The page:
The stroma of the ovary is a vascularized soft tissue that consists of interstitial cells (Wikipedia). This comprises the compartment that forms the body of the ovary. Interstitial cells pack the areas between the functional units within the ovary, oocyte-containing follicles, and corpora lutea. Interstitial cells are designated as primary or secondary. Primary interstitial cells originate from fibroblastlike stromal cells. Generally, in species with long gestational periods, they differentiate during fetal development. This is the case in human ovaries where their development is maximal at 18 weeks of gestation. Whereas, in species with short gestational periods, they differentiate during the postnatal period. They were even found to develop on different postnatal days (pnd) between different strains of rats and mice. Postnatal day 12 was the time of their appearance in C57Bl/6J mice, whereas it was pnd 10 in C57Bl/6Pa mice. They were first observed on pnd 7 in Swiss albino mice. Primary interstitial cells that have developed in the fetal guinea pig ovary, begin to regress during postnatal life. However, factors that regulate this regression are not known. Primary interstitial cells in a number of species possess cytological and ultrastructural characteristics of steroidigenic cells. These characteristics include sudanophilic lipid droplets (staining positive with Sudan black) and orangelles related to steroidogenesis.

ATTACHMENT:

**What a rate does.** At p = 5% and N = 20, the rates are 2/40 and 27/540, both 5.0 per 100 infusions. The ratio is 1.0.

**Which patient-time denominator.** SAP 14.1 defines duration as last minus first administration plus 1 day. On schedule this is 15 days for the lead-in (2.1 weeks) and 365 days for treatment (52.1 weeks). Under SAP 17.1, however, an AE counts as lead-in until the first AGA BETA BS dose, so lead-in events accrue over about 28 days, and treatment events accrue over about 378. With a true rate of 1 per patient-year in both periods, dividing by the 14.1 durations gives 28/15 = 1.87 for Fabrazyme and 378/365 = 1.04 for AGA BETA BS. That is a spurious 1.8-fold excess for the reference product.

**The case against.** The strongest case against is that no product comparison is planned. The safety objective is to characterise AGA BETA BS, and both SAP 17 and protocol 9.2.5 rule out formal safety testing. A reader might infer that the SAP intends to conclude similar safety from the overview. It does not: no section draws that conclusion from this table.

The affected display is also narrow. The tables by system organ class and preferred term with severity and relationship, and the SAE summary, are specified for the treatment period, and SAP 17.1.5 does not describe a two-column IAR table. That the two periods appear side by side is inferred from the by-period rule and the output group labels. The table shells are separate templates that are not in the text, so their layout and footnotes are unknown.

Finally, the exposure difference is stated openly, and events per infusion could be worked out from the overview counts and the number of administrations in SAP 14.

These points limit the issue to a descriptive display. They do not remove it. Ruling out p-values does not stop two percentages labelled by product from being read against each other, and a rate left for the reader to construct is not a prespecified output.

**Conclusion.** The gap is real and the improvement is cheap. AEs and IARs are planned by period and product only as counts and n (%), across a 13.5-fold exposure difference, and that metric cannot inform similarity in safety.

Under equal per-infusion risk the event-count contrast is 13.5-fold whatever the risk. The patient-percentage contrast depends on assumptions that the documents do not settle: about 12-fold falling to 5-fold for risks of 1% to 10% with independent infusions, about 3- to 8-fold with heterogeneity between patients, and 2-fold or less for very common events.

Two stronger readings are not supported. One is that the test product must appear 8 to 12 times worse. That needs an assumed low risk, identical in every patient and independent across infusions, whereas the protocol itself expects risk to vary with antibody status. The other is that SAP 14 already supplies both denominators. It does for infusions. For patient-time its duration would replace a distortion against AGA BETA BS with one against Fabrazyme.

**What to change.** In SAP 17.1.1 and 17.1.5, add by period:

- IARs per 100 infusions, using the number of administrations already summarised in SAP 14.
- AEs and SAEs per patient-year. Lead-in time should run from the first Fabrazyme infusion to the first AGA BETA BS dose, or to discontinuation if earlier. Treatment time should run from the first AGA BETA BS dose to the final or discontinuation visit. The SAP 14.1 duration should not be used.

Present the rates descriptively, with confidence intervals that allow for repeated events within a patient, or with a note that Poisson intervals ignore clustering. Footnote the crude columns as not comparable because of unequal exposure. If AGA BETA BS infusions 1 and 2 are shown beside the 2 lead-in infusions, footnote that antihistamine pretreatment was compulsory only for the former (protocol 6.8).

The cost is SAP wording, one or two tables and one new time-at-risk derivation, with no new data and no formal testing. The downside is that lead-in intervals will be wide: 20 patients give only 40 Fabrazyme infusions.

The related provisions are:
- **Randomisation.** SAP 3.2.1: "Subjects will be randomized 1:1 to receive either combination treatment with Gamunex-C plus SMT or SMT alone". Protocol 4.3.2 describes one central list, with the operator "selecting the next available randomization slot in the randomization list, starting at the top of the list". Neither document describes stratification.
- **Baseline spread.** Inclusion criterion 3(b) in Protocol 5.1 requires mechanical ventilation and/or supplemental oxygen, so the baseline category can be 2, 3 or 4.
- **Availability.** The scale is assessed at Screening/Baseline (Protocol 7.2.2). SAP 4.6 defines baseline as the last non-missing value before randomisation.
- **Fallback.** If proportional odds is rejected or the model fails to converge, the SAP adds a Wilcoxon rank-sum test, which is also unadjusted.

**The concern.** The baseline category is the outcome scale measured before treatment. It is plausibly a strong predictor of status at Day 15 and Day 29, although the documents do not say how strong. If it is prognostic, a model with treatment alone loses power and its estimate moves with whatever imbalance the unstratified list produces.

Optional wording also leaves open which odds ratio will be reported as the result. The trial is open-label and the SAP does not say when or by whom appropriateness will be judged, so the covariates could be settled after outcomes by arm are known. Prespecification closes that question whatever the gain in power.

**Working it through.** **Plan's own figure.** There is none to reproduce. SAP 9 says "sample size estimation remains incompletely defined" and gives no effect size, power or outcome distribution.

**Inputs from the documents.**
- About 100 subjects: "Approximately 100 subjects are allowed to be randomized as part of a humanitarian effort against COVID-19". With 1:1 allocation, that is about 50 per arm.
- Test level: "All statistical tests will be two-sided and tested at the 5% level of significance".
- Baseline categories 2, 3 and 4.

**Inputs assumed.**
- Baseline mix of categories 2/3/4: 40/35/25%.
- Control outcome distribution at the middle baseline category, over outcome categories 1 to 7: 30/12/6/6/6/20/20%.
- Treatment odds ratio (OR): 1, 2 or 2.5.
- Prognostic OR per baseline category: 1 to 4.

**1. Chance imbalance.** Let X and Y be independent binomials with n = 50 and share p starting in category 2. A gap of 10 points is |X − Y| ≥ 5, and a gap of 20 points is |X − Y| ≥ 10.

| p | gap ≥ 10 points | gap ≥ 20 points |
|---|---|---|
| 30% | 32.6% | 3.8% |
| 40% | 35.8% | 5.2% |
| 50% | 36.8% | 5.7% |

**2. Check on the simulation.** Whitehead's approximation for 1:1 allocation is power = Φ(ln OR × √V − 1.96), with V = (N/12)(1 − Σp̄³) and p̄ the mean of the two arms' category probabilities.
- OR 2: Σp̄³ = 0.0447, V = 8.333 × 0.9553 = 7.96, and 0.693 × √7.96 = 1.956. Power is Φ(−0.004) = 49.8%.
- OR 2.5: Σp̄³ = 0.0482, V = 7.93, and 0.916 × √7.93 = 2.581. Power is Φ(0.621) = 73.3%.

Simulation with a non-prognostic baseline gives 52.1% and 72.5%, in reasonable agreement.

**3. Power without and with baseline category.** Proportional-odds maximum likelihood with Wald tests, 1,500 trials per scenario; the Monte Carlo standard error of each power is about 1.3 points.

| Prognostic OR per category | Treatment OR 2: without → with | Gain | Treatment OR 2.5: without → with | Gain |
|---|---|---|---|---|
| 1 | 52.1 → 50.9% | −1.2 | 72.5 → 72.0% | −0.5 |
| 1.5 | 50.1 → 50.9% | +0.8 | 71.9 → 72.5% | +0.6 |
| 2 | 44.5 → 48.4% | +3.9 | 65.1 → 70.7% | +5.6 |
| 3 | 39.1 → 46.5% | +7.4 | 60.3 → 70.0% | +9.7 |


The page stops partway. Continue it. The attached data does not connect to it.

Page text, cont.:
|Original language||English (US)|
|Title of host publication||Encyclopedia of Reproduction|
|Number of pages||4|
|State||Published - Jan 1 2018|
- Corpora lutea
- Interstitial cells
ASJC Scopus subject areas